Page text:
The Power In Motion CF-1.5 is so beefy-feeling that you almost feel like you’re on a motorcycle. Every time you look down, you feel like you see a fuel tank. A SRAM X5 eight-speed rear derailleur makes for positive shifts. The front sprocket is large enough to not run out of gears on flat roads and has a nice chain guard built in. The 26-inch Kenda Comfort tires provide excellent grip on all surfaces, even wet roads. The built-in reflective stripe on the side is great for visibility at night.
Taking off from a stop, you feel the power kick in immediately. The system adds power when it thinks you need it, and sometimes it feels like it keeps adding too much. The cadence sensor is so sensitive that it won’t cut off when you coast if you’re still moving the crank, even a little. And, it can take a second for the power to cut when your feet are perfectly still. This can be disconcerting, especially when you’re approaching a stop sign or traffic light.
There’s loads of torque with the direct-drive motor, which offers three positive levels of assist and two negative levels. Strangely, -2 is regenerative but -1 is not. The -1 setting is the lowest assist level. Regen was actually useful on steep hills. We used level 1 mostly, but level 2 offered more versatility and speed. Power noticeably kicked in with less than a quarter-turn of the crank. There’s some motor noise when the bike first takes off, but that quiets down a bit once you get moving.
WHEN IT RAINS, IT POURS
One day we were caught in a full-on Florida-style downpour while riding the bike, and happily the bike didn’t flinch. Those aftermarket fenders never wavered. There was no stream of water up our back from the tire, but we were soaked through in the front.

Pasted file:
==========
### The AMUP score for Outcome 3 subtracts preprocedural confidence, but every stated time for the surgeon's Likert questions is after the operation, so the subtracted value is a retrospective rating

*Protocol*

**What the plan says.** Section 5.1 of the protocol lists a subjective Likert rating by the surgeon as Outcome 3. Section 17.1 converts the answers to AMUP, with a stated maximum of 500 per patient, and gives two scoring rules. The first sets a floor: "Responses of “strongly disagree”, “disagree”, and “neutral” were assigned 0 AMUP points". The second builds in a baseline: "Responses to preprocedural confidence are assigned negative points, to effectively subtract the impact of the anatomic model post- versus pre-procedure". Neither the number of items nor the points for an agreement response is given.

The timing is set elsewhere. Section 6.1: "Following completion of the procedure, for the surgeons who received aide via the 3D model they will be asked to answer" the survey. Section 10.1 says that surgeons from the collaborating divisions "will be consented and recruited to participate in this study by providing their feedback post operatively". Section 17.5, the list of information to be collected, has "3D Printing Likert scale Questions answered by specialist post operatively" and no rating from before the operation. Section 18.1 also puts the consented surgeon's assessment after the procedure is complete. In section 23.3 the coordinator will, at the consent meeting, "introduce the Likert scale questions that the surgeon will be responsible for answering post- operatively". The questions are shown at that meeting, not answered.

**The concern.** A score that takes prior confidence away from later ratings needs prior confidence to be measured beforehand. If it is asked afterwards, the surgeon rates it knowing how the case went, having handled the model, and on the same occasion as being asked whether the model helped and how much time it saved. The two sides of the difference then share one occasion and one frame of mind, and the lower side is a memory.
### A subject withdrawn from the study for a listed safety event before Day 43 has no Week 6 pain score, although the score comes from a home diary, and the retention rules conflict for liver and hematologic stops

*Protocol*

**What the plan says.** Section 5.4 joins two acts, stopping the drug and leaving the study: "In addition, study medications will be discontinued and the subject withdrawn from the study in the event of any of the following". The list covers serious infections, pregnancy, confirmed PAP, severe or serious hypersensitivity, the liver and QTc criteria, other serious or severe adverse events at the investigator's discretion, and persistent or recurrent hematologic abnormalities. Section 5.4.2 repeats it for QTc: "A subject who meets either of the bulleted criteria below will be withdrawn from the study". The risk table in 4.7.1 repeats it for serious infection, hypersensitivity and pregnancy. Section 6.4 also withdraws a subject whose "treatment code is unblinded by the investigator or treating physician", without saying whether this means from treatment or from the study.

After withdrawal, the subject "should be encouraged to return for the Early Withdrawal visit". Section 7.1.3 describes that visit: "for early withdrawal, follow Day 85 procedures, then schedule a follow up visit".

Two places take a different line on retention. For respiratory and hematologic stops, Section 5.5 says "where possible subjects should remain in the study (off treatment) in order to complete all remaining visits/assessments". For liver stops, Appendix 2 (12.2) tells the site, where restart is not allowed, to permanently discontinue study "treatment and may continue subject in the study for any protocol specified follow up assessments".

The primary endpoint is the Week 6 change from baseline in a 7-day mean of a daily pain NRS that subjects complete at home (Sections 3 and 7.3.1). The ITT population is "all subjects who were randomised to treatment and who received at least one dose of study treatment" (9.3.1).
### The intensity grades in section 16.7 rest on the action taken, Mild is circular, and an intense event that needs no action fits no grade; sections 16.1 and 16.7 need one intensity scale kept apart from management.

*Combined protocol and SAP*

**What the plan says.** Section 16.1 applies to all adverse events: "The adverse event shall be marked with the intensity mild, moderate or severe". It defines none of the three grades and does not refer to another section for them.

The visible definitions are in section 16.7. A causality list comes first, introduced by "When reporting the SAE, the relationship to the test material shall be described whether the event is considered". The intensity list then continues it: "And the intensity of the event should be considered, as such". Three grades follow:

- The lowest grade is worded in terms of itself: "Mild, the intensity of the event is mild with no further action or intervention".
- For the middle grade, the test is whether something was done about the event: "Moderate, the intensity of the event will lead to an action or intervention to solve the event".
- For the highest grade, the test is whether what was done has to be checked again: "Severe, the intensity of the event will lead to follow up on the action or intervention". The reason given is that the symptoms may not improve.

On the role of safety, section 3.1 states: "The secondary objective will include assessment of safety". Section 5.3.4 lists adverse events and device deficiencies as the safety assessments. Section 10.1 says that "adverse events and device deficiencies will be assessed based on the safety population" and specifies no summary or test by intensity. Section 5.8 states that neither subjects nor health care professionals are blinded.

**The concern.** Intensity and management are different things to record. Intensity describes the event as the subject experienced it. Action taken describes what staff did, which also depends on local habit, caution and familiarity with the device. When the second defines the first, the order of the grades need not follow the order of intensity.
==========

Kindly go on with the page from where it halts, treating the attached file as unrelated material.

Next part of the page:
The weather sealing on this bike is solid. We tested it in an unintentional deluge, and it lived to ride again. It got us back safe and quickly. We mentioned this to Hopkins, who says he has fully submerged the bikes to test their water resistance. Even after being fully submerged, the bike remained operable. That’s a very good thing to know in a comfort bike that may be ridden in rainy conditions.
Overall, test rides on this bike were enjoyable. The saddle and grips, our main contact points on the bike, were very comfortable on any length ride. It provided ample power and quick take-off on streets with one stop sign after another.
Range was another thing. In just about five miles on one of the first rides we had used 40 percent of the battery. There is a higher-capacity (500 Wh) battery available, and we’re sure we’d want one if this was our daily rider. The reason they offer this smaller battery is for shipping, weight and cost. For consumers, the extra $100 is nothing. For police fleets, the cost is a factor, as is need. Hopkins says most police officers ride in level +1 or -1, which allows them just a little assist and eight hours of riding on one charge, plus -1 is perfect for riding in crowds at events.
In the future, there may be a 750 Wh battery. Hopkins says there’s space available, and with advances in prismatic batteries, it is possible to add that capacity to the current form factor.
It has rugged looks and could be a great on-road bike that may occasionally find its way onto some gravel. This is a lot of bike for $2300. The battery setup is well engineered, there’s plenty of power, and it loves hills. It’s heavy and lacks good range with the OEM battery. Unless you plan on shipping the bike all over, we recommend spending an extra $100 and getting the 500 Wh battery. It does feel rock solid when riding. It climbs hills well; our riders really liked that. It has “comfort” right in the name and delivers on that promise.
Motor: 750W (1200W peak) Power In Motion
Battery: Li-ion 44V 265–500 Wh
Charge time: 4 hours
Top speed: 20 mph
Range: Up to 25 miles, depending on riding style, load and terrain
Drive: SRAM X5
Brakes: Magura MT4E hydraulic disc
Controls: Power In Motion
Fork: SR Suntour XCR suspension with lockout, 15mm thru-axle
Weight: 68 lb.
Color choices: Blue